Not everyone lives somewhere with central air, or is willing to pay for a Nest or similar "smart" thermostat. The Climaduino is a DIY Arduino-based thermostat designed to control a wall unit A/C. I incorporated both temperature and humidity sensors in order to optimize comfort and reduce energy usage. I then developed a Raspberry Pi-based web interface to control the Climaduino from my phone.
This is still a work in progress, but is definitely functional. I am posting this instructable so others can both build their own smart thermostats, and hopefully build on this project with their Climaduino improvements.
This device was created for a final project for a class by a group of students at Indiana University. As sport fans, we thought it would be really useful to create a tool that would measure distance between two points. This could be used for many different sports, but we focused on golf. A handheld unit that could measure distance in yards from where a ball is hit and where it ends up is really what we were motivated to construct. Distance markers on golf courses are not always accurate and it is very important to know correct yardages to play well. This system could be used to keep track of the average distance for a certain club or to check the accuracy of yardage markers at the course.It works by recording latitude and longitude points of where the ball was hit from, and then calculate the distance from that location to wherever the ball lands.
In this Instructable I'll show you how to make a electronic dashboard for a bicycle. We'll be using an Arduino and a few off-the-shelf parts to create a system with light control and an LED speedometer.
I purchased a battery operated smoke/fire alarm few days ago and it showed up today. It runs on 9V and will make a loud sound if smoke is detected. My intention was to hook it up with my home automation system so that I would receive alert if it would go off including SMS, pushbullet notification to my phone, email etc.
Lets start with a warning: this project controls water. Electricity and water really don't mix and there is a real risk of electrocution and or death if you are not careful. Build this project at your own risk and I won't be held responsible for anyone who builds this. make sure you use a battery to power this NOT a mains transformer of any kind. just be smart and be safe.
Any and all damages/injury incurred by the implementation of the information in this publication are the sole responsibility of the end user, I cannot accept any responsibility.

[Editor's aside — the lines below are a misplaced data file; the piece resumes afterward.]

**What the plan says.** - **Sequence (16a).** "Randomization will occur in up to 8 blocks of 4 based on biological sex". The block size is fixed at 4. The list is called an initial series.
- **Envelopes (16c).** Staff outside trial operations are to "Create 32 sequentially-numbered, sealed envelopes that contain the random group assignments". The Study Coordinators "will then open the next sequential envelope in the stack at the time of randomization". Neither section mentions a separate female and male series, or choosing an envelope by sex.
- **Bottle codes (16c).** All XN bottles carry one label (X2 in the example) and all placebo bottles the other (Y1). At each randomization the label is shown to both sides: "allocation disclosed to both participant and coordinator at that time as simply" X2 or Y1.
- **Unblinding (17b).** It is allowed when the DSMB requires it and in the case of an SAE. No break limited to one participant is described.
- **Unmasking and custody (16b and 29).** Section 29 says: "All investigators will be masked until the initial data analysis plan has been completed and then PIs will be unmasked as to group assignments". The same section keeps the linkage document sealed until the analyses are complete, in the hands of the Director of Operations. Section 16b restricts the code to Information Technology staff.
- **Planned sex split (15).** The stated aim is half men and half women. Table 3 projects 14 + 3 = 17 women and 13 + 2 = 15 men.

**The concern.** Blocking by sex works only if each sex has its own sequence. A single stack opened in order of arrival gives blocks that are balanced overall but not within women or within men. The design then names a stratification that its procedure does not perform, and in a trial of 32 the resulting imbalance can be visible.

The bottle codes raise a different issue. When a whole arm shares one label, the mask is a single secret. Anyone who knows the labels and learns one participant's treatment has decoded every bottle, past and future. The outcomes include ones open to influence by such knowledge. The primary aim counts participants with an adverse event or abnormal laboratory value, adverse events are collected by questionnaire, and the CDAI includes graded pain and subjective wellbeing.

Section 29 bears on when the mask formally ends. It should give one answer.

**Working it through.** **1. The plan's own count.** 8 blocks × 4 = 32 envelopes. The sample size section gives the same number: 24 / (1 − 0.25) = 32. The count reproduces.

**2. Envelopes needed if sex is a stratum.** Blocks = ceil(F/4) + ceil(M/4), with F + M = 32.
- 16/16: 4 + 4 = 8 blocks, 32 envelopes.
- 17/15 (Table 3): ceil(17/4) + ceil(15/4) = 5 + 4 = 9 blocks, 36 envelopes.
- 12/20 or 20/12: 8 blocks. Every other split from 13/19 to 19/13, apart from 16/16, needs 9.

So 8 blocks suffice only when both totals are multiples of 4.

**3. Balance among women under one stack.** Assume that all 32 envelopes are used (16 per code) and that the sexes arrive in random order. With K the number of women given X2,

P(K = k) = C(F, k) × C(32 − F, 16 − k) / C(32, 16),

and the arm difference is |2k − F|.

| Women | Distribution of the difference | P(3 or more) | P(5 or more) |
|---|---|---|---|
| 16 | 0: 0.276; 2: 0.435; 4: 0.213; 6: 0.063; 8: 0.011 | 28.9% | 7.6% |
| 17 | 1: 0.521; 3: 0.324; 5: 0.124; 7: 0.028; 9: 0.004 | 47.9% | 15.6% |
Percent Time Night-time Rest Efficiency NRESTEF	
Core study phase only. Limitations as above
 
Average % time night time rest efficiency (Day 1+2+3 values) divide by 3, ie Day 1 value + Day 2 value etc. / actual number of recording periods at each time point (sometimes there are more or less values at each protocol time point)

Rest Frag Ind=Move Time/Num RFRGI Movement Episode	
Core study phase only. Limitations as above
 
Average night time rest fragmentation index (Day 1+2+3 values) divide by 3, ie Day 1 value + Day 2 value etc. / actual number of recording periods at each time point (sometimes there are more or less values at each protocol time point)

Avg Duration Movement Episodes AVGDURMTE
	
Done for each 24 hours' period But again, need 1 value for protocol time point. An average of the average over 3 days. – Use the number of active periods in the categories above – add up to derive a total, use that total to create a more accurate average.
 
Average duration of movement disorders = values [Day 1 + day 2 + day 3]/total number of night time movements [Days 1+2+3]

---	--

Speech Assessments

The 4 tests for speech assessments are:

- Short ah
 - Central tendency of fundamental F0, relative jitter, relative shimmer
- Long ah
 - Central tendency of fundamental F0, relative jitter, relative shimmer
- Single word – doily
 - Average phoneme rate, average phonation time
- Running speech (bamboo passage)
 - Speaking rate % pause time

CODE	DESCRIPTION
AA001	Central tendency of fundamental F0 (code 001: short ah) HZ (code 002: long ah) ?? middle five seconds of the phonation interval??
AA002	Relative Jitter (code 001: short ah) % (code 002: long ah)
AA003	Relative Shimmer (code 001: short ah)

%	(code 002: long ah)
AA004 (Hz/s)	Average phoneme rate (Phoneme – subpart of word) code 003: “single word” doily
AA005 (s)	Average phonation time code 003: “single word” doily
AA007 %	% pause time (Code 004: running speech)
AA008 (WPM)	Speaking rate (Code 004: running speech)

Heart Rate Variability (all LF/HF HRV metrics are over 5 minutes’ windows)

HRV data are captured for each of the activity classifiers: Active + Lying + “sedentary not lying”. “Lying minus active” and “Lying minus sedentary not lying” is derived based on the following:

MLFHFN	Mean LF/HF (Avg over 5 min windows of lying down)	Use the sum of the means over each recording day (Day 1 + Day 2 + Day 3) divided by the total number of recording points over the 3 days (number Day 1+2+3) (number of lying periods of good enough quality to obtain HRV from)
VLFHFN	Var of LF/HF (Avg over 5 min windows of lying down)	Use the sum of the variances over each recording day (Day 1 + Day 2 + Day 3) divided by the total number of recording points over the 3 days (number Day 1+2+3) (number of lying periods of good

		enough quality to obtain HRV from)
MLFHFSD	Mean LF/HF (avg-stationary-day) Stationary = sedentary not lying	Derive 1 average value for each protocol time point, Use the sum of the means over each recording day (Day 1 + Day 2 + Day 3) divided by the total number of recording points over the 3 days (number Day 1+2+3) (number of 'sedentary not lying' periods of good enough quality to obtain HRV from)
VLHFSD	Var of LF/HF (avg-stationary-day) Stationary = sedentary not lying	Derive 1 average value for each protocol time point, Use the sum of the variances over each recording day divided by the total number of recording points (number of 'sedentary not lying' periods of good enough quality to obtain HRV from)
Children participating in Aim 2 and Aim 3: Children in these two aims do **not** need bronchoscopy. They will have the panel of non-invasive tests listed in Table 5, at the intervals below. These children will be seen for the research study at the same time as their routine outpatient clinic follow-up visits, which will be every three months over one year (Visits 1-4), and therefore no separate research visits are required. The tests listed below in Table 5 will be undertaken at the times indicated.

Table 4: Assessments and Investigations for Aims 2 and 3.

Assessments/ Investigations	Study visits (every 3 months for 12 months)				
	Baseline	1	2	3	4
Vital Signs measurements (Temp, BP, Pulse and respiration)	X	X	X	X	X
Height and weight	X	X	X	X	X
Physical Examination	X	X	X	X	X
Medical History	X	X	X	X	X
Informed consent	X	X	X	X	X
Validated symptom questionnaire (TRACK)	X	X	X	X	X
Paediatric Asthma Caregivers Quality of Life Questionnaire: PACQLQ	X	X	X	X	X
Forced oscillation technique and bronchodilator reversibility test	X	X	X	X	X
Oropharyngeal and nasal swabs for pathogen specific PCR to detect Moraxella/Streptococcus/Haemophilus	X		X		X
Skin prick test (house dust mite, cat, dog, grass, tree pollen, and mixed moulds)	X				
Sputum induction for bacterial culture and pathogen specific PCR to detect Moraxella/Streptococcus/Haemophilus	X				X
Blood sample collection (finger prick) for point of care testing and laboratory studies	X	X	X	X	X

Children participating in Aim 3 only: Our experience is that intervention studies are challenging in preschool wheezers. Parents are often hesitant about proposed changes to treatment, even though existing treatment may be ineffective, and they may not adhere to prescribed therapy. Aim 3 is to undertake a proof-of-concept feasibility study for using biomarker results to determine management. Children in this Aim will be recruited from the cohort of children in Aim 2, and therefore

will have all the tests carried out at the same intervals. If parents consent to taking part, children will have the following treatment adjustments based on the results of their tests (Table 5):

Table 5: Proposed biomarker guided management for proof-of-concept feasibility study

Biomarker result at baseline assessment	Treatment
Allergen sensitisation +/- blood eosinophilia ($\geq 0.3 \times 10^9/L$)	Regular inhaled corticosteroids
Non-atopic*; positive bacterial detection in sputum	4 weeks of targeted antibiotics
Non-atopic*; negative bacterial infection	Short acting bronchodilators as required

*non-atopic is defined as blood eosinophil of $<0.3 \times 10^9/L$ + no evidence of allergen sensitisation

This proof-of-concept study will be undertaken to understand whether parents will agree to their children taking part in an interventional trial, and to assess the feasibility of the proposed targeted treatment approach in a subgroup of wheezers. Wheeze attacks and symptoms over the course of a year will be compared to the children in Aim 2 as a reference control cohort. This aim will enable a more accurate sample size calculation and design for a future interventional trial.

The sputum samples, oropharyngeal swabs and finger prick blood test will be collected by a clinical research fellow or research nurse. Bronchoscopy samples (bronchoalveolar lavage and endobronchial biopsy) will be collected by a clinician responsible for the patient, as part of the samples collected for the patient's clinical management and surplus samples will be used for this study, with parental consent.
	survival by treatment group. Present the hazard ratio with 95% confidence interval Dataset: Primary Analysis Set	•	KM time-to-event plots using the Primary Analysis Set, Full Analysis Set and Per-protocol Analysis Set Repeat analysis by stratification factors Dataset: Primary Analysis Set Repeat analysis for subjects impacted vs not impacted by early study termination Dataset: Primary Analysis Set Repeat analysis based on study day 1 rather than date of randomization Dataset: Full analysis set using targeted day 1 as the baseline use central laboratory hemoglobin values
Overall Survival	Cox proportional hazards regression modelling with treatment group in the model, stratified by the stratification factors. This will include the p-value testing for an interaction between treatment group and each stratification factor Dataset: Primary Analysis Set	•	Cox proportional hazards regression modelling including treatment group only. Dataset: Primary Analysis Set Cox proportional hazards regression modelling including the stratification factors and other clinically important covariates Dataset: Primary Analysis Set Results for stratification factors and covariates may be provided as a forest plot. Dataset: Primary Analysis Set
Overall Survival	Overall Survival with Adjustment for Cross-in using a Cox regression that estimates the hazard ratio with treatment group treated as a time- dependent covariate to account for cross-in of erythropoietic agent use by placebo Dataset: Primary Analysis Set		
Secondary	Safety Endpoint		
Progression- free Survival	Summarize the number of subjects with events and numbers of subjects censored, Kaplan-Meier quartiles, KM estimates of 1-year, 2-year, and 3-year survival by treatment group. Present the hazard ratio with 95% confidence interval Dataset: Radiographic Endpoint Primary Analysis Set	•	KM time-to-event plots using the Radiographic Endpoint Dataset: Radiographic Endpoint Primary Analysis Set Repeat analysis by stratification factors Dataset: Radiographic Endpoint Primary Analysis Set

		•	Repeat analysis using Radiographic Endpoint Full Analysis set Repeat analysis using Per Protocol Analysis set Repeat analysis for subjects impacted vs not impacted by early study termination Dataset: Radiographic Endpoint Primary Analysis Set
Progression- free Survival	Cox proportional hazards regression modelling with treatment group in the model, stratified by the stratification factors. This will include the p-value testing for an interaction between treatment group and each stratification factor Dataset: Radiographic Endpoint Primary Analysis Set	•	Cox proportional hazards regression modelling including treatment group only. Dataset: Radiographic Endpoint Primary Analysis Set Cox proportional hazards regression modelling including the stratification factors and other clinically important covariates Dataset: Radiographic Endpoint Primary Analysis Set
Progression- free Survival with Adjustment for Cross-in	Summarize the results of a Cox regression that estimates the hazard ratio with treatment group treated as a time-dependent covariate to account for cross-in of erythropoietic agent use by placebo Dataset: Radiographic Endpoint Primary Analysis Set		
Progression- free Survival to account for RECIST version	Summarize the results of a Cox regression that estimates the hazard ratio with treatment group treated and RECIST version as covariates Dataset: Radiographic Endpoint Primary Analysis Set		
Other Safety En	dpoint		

What is this? it is a arduino compatible (ATMEL 328p) based home bathtub controller.
this controller sets the depth, adds bubbles and monitors the temperature of a bathtub based on a user profile. v2.5 has support for Internet of things but it is not fully implemented.
But why? Well why not? ever wanted to have a bath ready at a touch of a button or from your smartphone(coming soon)?
Build temperature & humidity & smoke alarm system based on ICStation Mega 2560 compatible with Arduino( Cost is USD32.39 ONLY) . The working voltage of this system is DC5V.It can measure the current temperature, humidity and smoke. It can display real-time data by the 1602 LCD and can realize the sound and light alarm when in the dangerous temperature and humidity. It is a simply and easily to operate monitoring alarm system about temperature humidity and smoke.
I want to show you, how you can program your Arduino with your Android device. It is very simple and cheap. Also it allows us to program our Arduino where ever we want, this is usefull for permanently installed Arduino boards, like in light controllers...
The xPico WiFi Shield supports simultaneous wireless LAN client connectivity and access point (AP) functionality. This makes it easy to securely connect to an Arduino microcomputer using web-based tools and interactive applications on smartphones or tablets. Its built-in controller ensures that there is no need for a wireless LAN driver on the Arduino microcontroller to configure wireless connectivity.
Roboartist is a 4 stage robotic arm that can sketch out the outline of any image using a pen/pencil on an A3 sheet using a modified application of the Canny edge detection algorithm. The project relies on the core engine to extract the edge from the image uploaded for processing. An Arduino Mega controls the servos using information sent from MATLAB (Fret not, a more open implementation is on the way) via the USB/Bluetooth port.